* WR: Pretty quiet day for the Ram receivers, though Isaac Bruce's 7-66 marches him up to #9 on the NFL's all-time receiving list, and Torry Holt's 7-73 moved him past Randy Moss for best 8-year career start, which should remind everyone of the historic nature of Torry's accomplishments, and just maybe that he's the NFL's best receiver. The Rams got Torry going early this week; he had three catches for 39 on their first FG drive, including an 18-yarder on 3rd-and-10. Isaac's 22-yarder the next drive was the long of the day. Bulger missed several long connections with Bruce and Holt, including Ken Hamlin's INT in the 3rd. And they were well-covered on all of those, as Hamlin and Marcus Trufant had good games. They also settled for too many passes short of the first down. 1st quarter: Kevin Curtis (3-22), 6 on 3rd-and-13. 3rd: Shaun McDonald 4 on 3rd-and-9. 4th: Curtis 5 on 3rd-and-6, Bruce 6 on 3rd-and-9. Though Bruce caught a tipped pass and Holt had a key catch to convert third downs on the Rams' last TD drive, Seattle's secondary won the day. Bulger struggled to find open receivers in many clutch situations, whether on 3rd down or in the Dread Zone. The whole Ram pass offense has been "settling" too much in the last month. Time to start going for it again.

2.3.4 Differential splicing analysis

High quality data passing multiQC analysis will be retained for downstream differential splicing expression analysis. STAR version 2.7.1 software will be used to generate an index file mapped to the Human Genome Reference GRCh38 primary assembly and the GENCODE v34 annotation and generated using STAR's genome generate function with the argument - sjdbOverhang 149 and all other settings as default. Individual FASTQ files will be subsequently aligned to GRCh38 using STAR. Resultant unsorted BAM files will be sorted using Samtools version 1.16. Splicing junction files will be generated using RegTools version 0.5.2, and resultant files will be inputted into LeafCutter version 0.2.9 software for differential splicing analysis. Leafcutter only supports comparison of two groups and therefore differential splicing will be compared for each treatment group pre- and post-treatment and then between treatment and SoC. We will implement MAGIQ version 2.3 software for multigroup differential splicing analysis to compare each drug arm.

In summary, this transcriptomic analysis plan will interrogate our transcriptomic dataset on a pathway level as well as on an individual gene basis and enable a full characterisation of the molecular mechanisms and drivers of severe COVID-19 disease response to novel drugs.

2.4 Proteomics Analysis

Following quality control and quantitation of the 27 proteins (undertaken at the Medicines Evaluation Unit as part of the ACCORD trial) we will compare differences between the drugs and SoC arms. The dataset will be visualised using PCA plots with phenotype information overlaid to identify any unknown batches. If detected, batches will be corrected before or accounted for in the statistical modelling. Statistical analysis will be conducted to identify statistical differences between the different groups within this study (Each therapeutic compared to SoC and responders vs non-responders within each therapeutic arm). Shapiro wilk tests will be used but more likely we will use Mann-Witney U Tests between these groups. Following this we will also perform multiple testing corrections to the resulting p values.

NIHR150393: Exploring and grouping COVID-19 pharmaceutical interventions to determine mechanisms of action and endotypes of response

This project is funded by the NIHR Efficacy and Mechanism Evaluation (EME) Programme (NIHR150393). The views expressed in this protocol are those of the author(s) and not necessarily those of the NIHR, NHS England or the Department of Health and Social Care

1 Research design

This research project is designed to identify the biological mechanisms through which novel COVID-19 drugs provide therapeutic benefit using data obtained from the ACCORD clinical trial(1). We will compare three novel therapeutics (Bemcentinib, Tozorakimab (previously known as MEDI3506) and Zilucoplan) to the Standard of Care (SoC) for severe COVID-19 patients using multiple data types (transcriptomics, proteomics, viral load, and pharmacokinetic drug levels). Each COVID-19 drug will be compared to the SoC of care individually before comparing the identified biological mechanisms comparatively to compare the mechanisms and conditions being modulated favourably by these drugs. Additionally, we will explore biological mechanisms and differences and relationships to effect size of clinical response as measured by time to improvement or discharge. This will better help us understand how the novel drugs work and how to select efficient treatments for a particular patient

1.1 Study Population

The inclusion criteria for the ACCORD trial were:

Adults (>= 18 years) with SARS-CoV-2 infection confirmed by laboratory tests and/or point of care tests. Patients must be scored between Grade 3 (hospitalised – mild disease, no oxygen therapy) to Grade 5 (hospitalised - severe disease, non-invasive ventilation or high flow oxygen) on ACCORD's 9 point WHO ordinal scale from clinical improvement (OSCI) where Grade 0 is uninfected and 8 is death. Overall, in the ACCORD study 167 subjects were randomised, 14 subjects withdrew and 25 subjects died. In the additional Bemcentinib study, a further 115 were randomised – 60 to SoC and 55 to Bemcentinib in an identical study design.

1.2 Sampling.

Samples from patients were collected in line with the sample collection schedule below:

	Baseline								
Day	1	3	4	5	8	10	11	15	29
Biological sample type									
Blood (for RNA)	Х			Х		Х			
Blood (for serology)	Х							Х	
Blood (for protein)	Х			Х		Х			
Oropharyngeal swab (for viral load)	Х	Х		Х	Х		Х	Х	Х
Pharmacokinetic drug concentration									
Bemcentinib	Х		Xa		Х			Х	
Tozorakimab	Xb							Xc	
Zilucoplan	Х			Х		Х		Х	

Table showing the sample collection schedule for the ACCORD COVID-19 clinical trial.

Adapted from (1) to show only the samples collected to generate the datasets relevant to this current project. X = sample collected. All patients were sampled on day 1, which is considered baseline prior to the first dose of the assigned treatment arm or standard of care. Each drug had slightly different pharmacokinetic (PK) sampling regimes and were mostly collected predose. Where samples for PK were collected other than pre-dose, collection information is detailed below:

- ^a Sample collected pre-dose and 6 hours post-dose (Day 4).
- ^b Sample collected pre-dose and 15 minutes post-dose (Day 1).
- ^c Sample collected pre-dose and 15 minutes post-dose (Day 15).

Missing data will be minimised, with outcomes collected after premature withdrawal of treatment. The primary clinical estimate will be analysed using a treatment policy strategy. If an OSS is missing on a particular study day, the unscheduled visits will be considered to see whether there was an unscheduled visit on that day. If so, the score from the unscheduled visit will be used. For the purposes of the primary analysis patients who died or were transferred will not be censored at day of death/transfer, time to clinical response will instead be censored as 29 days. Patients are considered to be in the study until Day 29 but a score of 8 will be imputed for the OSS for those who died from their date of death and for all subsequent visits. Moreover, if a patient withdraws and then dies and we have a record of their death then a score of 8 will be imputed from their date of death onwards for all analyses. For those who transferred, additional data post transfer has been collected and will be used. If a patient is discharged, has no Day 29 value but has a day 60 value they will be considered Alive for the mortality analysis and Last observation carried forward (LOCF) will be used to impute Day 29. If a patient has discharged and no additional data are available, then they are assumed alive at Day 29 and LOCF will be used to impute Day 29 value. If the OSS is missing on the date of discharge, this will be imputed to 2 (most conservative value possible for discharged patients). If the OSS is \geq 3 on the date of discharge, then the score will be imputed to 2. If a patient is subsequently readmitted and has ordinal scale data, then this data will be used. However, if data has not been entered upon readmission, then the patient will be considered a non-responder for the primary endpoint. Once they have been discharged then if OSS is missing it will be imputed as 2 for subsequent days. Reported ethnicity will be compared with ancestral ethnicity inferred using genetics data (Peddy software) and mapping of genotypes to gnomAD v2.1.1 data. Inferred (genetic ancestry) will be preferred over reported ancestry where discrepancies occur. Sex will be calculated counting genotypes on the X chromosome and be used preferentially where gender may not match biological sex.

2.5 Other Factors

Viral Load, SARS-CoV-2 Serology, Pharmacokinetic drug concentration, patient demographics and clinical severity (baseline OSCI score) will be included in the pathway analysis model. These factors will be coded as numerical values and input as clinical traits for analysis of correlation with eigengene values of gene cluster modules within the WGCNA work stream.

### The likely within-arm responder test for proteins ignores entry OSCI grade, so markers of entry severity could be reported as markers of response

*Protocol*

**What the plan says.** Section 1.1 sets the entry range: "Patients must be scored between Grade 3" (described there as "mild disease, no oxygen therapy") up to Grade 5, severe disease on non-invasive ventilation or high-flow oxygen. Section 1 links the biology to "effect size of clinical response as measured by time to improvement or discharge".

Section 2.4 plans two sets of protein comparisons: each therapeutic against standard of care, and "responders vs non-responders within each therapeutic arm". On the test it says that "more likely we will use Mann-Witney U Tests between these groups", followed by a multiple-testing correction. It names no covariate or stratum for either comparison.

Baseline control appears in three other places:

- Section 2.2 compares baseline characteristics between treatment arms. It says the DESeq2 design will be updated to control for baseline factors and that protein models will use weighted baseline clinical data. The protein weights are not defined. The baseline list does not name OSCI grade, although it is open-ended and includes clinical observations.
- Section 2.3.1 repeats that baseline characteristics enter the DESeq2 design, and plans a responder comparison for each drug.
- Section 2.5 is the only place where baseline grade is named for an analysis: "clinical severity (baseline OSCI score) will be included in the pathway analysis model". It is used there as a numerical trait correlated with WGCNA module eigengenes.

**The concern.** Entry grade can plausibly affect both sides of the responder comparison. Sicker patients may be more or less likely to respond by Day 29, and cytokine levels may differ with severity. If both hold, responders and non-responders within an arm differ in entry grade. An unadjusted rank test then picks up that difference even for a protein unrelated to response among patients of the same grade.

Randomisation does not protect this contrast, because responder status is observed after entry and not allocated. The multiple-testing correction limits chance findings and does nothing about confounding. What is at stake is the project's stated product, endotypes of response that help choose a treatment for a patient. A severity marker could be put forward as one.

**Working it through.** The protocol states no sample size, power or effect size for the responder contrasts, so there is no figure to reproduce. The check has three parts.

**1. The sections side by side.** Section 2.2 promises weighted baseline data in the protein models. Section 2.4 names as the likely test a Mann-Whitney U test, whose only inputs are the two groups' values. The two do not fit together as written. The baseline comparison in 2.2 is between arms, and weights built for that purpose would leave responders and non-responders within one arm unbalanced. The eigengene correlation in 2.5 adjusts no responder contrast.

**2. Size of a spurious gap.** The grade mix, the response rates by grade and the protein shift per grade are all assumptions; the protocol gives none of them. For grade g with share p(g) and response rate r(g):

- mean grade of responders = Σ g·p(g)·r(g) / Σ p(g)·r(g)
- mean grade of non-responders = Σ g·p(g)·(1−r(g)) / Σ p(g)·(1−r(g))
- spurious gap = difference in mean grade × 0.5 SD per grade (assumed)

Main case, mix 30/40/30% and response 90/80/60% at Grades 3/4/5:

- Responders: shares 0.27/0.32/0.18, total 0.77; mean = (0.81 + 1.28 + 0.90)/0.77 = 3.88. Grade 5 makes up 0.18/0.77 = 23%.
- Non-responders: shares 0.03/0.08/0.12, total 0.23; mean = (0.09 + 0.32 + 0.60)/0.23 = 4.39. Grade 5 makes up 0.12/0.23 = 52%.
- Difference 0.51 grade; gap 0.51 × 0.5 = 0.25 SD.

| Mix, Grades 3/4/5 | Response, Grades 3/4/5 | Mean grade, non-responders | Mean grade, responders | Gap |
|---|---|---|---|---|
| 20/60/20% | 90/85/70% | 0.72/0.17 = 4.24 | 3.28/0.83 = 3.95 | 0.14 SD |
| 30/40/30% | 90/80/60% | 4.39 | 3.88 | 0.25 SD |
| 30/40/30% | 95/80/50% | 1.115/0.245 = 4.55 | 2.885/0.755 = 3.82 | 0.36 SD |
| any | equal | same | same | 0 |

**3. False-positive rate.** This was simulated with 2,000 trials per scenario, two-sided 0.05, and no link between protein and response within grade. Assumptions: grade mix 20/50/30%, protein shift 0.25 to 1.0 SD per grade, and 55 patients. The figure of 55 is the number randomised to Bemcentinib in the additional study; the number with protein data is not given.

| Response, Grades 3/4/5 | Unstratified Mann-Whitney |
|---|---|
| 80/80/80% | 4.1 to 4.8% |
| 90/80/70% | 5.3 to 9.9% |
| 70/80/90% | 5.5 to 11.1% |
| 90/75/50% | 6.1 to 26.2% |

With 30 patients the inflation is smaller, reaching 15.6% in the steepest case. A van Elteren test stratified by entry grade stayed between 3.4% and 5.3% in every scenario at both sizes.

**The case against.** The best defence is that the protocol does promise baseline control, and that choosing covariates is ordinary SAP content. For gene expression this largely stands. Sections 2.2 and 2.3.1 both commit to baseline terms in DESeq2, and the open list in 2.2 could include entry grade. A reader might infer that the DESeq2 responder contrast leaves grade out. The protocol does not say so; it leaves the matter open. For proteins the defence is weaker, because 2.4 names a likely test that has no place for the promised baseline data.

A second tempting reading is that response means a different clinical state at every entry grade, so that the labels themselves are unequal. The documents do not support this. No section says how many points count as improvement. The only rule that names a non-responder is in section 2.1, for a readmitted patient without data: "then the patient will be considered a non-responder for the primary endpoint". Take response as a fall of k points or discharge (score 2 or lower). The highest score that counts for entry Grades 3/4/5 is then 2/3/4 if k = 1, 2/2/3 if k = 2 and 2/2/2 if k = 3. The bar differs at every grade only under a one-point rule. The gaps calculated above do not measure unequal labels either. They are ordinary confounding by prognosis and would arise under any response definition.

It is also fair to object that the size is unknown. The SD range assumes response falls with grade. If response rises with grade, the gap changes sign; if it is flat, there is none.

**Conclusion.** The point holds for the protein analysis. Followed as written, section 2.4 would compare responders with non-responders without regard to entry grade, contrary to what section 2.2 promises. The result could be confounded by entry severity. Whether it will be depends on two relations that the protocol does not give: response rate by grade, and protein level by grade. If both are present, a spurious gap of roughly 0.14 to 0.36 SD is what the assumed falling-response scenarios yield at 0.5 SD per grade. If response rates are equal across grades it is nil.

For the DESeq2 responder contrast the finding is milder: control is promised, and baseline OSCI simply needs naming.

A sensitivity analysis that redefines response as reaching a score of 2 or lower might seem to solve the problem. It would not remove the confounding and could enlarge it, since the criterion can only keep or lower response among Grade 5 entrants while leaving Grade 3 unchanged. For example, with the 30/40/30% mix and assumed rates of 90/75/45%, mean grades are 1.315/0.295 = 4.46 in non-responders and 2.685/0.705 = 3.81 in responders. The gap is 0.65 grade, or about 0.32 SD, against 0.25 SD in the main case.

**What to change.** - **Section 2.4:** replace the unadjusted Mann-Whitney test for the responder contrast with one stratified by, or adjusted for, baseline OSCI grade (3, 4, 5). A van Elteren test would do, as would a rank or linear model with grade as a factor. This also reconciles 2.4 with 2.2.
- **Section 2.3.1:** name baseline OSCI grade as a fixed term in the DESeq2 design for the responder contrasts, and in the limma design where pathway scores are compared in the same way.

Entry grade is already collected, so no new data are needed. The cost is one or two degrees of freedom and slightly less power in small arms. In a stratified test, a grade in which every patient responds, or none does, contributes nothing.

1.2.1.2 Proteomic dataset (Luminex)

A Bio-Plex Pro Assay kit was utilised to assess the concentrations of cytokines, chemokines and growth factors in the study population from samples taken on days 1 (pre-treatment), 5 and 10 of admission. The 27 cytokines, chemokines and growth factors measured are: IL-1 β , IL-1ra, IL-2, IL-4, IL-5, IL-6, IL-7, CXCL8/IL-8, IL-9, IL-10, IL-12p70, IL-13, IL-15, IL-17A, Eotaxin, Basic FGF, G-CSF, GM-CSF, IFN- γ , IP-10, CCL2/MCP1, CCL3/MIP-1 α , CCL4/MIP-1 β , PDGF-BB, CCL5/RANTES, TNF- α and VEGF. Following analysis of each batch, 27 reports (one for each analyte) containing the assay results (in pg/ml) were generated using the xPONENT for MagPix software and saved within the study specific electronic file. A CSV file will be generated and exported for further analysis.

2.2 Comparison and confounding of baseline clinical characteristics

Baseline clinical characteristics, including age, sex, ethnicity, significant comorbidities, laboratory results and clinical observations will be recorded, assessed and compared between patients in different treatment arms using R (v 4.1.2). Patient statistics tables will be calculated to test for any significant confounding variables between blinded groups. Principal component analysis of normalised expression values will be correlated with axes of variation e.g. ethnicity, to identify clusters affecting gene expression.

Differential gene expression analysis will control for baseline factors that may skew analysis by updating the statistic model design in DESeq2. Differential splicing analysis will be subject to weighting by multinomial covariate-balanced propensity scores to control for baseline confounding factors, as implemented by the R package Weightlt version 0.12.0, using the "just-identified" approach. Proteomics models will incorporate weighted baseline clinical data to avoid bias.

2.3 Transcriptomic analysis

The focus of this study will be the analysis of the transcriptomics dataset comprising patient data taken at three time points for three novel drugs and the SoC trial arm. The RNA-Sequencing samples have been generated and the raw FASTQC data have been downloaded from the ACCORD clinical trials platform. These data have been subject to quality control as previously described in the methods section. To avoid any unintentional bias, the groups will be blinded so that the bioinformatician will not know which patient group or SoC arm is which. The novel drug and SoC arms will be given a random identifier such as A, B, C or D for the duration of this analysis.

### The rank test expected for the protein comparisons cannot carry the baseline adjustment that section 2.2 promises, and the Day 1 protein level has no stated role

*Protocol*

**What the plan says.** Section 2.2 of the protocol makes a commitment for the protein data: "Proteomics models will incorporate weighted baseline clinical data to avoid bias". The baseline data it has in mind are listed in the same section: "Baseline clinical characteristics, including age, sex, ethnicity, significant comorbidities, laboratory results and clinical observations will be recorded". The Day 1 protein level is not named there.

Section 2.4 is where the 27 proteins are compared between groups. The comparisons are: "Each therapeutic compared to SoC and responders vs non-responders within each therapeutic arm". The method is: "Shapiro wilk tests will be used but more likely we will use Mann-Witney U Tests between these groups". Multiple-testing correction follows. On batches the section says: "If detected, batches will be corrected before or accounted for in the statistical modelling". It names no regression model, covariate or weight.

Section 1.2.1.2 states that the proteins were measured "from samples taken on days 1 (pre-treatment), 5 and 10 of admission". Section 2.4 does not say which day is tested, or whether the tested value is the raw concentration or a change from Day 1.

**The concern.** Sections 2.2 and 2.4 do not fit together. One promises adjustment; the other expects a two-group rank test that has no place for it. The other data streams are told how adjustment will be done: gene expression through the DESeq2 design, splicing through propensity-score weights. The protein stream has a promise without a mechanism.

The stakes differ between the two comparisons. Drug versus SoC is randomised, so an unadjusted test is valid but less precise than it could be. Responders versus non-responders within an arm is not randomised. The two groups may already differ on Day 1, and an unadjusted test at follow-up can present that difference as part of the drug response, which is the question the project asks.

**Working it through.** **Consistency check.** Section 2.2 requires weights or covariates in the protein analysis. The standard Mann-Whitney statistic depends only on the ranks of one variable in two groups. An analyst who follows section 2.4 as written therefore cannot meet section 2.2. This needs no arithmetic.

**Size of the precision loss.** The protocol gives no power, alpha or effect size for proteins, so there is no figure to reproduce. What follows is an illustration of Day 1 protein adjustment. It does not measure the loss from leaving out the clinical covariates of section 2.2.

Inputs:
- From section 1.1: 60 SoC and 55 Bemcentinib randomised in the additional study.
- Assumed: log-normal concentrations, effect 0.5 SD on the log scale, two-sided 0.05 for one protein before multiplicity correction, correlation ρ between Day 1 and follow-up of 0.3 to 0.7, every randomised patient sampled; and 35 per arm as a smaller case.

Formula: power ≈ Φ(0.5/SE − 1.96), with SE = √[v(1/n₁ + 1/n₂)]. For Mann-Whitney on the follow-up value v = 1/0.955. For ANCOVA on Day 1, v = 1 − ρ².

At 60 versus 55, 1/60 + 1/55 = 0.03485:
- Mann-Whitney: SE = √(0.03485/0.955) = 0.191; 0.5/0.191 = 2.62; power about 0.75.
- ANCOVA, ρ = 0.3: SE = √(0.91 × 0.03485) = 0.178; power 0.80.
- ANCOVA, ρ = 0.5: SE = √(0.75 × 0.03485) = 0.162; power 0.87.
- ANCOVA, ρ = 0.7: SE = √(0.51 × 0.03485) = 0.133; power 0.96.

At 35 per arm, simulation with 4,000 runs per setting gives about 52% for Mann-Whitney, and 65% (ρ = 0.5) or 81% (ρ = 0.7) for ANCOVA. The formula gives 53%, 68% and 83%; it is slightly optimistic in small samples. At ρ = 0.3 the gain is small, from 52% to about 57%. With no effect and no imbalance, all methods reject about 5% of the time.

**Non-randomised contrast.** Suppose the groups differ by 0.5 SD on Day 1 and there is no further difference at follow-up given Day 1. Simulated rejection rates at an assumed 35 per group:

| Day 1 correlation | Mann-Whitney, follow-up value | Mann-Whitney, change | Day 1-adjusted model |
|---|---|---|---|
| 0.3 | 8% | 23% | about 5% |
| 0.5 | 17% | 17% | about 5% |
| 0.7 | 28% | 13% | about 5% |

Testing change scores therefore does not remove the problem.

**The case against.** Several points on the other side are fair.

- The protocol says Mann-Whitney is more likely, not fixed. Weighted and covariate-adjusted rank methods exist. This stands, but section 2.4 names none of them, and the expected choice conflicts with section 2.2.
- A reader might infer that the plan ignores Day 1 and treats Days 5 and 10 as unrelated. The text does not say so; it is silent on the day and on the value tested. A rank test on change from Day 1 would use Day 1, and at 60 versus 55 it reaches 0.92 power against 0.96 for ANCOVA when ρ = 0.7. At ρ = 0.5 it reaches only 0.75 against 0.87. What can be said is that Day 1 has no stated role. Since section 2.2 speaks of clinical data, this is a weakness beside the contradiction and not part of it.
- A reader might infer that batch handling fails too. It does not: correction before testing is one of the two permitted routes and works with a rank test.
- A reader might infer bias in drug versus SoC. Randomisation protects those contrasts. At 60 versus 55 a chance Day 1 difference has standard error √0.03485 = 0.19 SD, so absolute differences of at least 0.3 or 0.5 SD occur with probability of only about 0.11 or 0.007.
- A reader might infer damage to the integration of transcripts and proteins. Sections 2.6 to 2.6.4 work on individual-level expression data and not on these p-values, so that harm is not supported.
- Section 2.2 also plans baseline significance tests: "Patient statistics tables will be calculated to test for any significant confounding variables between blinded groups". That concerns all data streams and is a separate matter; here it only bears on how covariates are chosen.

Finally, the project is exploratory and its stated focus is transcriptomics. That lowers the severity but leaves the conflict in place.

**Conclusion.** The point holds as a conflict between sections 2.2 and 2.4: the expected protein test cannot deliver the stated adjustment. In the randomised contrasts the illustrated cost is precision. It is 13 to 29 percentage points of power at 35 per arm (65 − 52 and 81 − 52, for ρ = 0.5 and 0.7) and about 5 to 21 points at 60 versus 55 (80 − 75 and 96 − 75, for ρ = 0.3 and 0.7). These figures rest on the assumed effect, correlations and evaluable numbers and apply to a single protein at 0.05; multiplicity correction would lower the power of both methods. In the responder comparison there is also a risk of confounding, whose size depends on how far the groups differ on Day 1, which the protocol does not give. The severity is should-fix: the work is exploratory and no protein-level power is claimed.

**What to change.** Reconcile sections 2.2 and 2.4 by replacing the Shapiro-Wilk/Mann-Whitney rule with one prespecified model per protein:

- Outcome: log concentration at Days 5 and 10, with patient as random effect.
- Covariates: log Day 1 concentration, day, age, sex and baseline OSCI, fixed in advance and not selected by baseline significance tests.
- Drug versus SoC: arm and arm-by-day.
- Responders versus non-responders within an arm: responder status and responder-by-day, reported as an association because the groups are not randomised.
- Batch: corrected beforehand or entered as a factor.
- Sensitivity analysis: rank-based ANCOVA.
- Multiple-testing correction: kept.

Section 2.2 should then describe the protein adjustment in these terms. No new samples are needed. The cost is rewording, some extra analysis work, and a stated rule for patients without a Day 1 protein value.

* Offensive line: The offensive line was shaky, with four false starts, and four sacks allowed, with Bulger preventing several more himself, and it looks much shakier ahead with the knowledge that Orlando Pace will miss the rest of the season after tearing his left triceps in the second quarter. Instead of shuffling the line, the Rams simply replaced Pace with Adam Goldberg, who had been a backup guard. LG Todd Steussie turned out to be the line's weakest link. He and Alex Barron (surprise!) had false starts on the opening possession. Steussie killed the next drive by whiffing on Leroy Hill on a 3rd-and-1 Jackson run that Hill stuffed for no gain. After Pace left the game, Goldberg immediately got whupped by Julian Peterson on a play that counted as a sack, though a Bulger scramble and a big backside block from Barron kept it from being much of a loss. The Rams entered the Dread Zone later that drive, but Goldberg false started, then Steussie and Richie Incognito both got beat for a sack that went to Grant Wistrom. Jackson had a 30-yard run later in the 3rd behind a big pull block by Barron and a good block by Goldberg. That got the Rams inside the 10, but Chuck Darby forced a FG with a sack for a big loss, beating Steussie, who was on the ground. Darby smoked Incognito for a second sack in the 4th, with Jackson completely ignoring him to go into a pattern. Incognito drew a couple of critical penalties after Jackson's TD put the Rams ahead 22-21. One, a cheesy roughing penalty (more on that below) forced the Rams to kick off from the 15. But perhaps more importantly, Richie held on a successful 2-point conversion after that, and the subsequent try from the 12 failed. Richie got a bit of a bum rap on the roughing penalty, but it was a killer that the 2-pointer came off the board. Not just Incognito, but the whole Ram offensive line has got to improve its discipline in coming weeks, because with Pace out, the talent's not there to be able to afford a lot of stupid mistakes.